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(43 min, Carbon 7)
TRACK LIST: 1-13. The Dancing Lawn 43:38 All tracks: by Galileo Brothers. Produced by Galileo Brothers. LINEUP: Galileo Brothers
Prolusion. GALILEO BROTHERS is neither a band nor an orchestra, in a traditional sense. The structure of this unique formation reminds me of something like a musical Masonic Order. The organization unites hundreds of artists from a few dozen countries, representing each of the earthly continents (except Antarctica of course). The location of their headquarters and website is unknown to me, so I can't tell you whether "The Dancing Lawn" is their only effort or not.
Analysis. This album presents thirteen instrumental pieces, though there are some brief vocalizations on a few of them. It was recorded part by part from 1998 to 2002, in different countries, on different continents, and its lineup, if it's possible to use the term in this case, is too large to list here. What's curious is that each of the tracks features the performances of different musicians, and there are no less than a dozen of them on each, on average (I didn't attempt to count this up). Of course, the arsenal of instruments used is also enormously large and includes a wide variety of chamber, brass, folk, rock / wind, string, keyboard, percussion et al. recognizable instruments, and also plenty of exotic ones, whose names tell me nothing. Despite all that, the album is astonishingly coherent musically and is even stylistically more or less homogeneous. The majority of tracks flow fluidly from one to another, without pause. Finally, this is a concept work and should be considered so, since all the tracks are presented to the user as parts of the suite that has given the title to the album. With a few exceptions, which I will mention below, the material in many ways corresponds to the conception of New Music. I mean the widespread conception of New Music, not the Fifth Element, inasmuch as there is nothing avant-garde or extremely unusual here. In a generalized context, this is an almost unimaginably variegated mixture of ethnic/folk/world, classical, minimalist and quasi-jazz genres and styles. The former components are predominant over the others on each of the four pieces following the opening track, which, at least partly, is due to the specificity of the sound of marimba and like mallet percussions whose hypnotically recurring solos form the basis for the arrangements on each of those. Ethnic percussions are also present throughout the ninth and the tenth part of the suite, but the principal soloing instruments, particularly the clarinet, provide the textures typical for the traditional and minimalist schools of Classical Academic music. The last track first follows in a similar direction, but ends with a rather long organ postlude. Part VII is joyous and is the most varied piece, combining all the fundamental directions with American Country. The first and the eighth compositions are little concertos of classical music for piano and bells / a violin ensemble and clarinet respectively. On the remaining three tracks: 6, 11 & 12, Galileo Brothers appeal to the most traditional genres. There is no making heads or tails of the variety of all those sambas, rumbas and bossa novas, but I have recognized the music on the first two; these are nothing but a march and tango, with some insignificant variations on the themes.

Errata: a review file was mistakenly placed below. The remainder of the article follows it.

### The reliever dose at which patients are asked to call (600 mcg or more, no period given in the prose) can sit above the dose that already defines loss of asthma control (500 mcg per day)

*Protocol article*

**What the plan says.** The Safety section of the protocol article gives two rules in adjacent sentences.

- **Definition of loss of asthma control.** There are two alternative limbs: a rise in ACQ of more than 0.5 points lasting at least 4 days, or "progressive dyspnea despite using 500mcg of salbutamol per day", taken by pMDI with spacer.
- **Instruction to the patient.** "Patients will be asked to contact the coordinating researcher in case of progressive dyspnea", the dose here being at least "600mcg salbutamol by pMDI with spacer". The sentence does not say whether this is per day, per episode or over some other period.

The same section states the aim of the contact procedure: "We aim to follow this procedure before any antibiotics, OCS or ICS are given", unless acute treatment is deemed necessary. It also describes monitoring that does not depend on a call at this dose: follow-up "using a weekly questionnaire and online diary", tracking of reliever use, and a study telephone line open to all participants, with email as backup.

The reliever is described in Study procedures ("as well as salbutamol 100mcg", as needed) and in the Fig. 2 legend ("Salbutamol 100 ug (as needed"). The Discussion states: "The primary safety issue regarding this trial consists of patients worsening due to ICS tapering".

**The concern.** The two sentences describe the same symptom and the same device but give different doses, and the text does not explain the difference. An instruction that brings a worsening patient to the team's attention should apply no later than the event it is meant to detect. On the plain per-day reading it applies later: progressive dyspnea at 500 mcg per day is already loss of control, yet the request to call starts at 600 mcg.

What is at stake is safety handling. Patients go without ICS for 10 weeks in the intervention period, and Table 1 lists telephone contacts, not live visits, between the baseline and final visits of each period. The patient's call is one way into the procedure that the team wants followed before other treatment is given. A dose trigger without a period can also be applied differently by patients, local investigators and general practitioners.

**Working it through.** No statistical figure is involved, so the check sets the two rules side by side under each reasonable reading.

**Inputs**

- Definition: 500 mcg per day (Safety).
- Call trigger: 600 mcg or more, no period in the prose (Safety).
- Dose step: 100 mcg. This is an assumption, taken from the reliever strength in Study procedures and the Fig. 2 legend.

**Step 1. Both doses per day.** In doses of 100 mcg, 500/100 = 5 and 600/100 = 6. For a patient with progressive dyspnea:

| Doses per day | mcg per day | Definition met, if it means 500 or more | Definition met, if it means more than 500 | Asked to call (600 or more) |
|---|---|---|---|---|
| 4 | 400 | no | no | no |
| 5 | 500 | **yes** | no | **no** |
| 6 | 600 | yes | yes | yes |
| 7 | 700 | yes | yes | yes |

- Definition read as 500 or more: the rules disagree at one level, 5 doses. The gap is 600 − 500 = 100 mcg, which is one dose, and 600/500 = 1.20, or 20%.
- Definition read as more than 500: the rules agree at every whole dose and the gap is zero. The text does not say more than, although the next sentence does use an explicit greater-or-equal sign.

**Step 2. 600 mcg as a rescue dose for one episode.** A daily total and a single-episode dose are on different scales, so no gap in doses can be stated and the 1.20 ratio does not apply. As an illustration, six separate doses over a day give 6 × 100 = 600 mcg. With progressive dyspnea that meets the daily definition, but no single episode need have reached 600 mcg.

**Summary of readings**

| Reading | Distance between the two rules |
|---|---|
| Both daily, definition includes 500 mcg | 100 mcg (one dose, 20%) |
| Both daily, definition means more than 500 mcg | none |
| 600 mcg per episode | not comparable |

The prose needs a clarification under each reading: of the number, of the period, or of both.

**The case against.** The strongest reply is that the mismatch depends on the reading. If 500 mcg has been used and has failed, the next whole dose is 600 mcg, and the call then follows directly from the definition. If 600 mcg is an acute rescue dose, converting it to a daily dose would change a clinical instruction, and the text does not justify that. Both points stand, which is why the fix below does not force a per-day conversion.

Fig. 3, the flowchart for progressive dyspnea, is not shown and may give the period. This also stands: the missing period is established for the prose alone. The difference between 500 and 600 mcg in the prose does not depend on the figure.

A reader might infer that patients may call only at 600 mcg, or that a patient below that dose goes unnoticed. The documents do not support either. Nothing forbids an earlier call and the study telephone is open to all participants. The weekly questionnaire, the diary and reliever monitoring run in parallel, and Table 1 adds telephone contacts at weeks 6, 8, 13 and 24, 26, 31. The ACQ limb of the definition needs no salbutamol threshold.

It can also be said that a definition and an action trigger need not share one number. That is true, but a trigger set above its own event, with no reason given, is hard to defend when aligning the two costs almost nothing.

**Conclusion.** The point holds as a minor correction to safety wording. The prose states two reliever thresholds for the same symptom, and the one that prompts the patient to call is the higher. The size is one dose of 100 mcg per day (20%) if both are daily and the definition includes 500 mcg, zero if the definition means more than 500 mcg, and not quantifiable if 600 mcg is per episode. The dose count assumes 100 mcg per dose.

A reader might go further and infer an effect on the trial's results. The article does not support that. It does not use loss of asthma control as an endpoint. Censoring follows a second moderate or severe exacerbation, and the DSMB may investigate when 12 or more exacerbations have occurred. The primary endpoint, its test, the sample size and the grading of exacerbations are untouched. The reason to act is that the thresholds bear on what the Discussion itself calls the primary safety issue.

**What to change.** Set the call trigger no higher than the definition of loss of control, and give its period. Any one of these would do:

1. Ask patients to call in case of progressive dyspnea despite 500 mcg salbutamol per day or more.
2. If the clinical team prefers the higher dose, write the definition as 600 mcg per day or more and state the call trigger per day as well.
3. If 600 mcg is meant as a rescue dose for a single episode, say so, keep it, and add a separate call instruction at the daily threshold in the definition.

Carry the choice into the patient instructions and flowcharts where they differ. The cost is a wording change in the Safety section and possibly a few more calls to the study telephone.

Conclusion. From a progressive standpoint, the level of intricacy of this music ranges from moderately complex to accessible. In other words, the album will easily be within the grasp of any experienced Prog head. What's more important, it might serve as an excellent stage for those still on the way to comprehending complicated musical forms, classical ones included, and those about to widen their horizon as well. This CD can be recommended to any open-minded music lover.
VM: May 10, 2005
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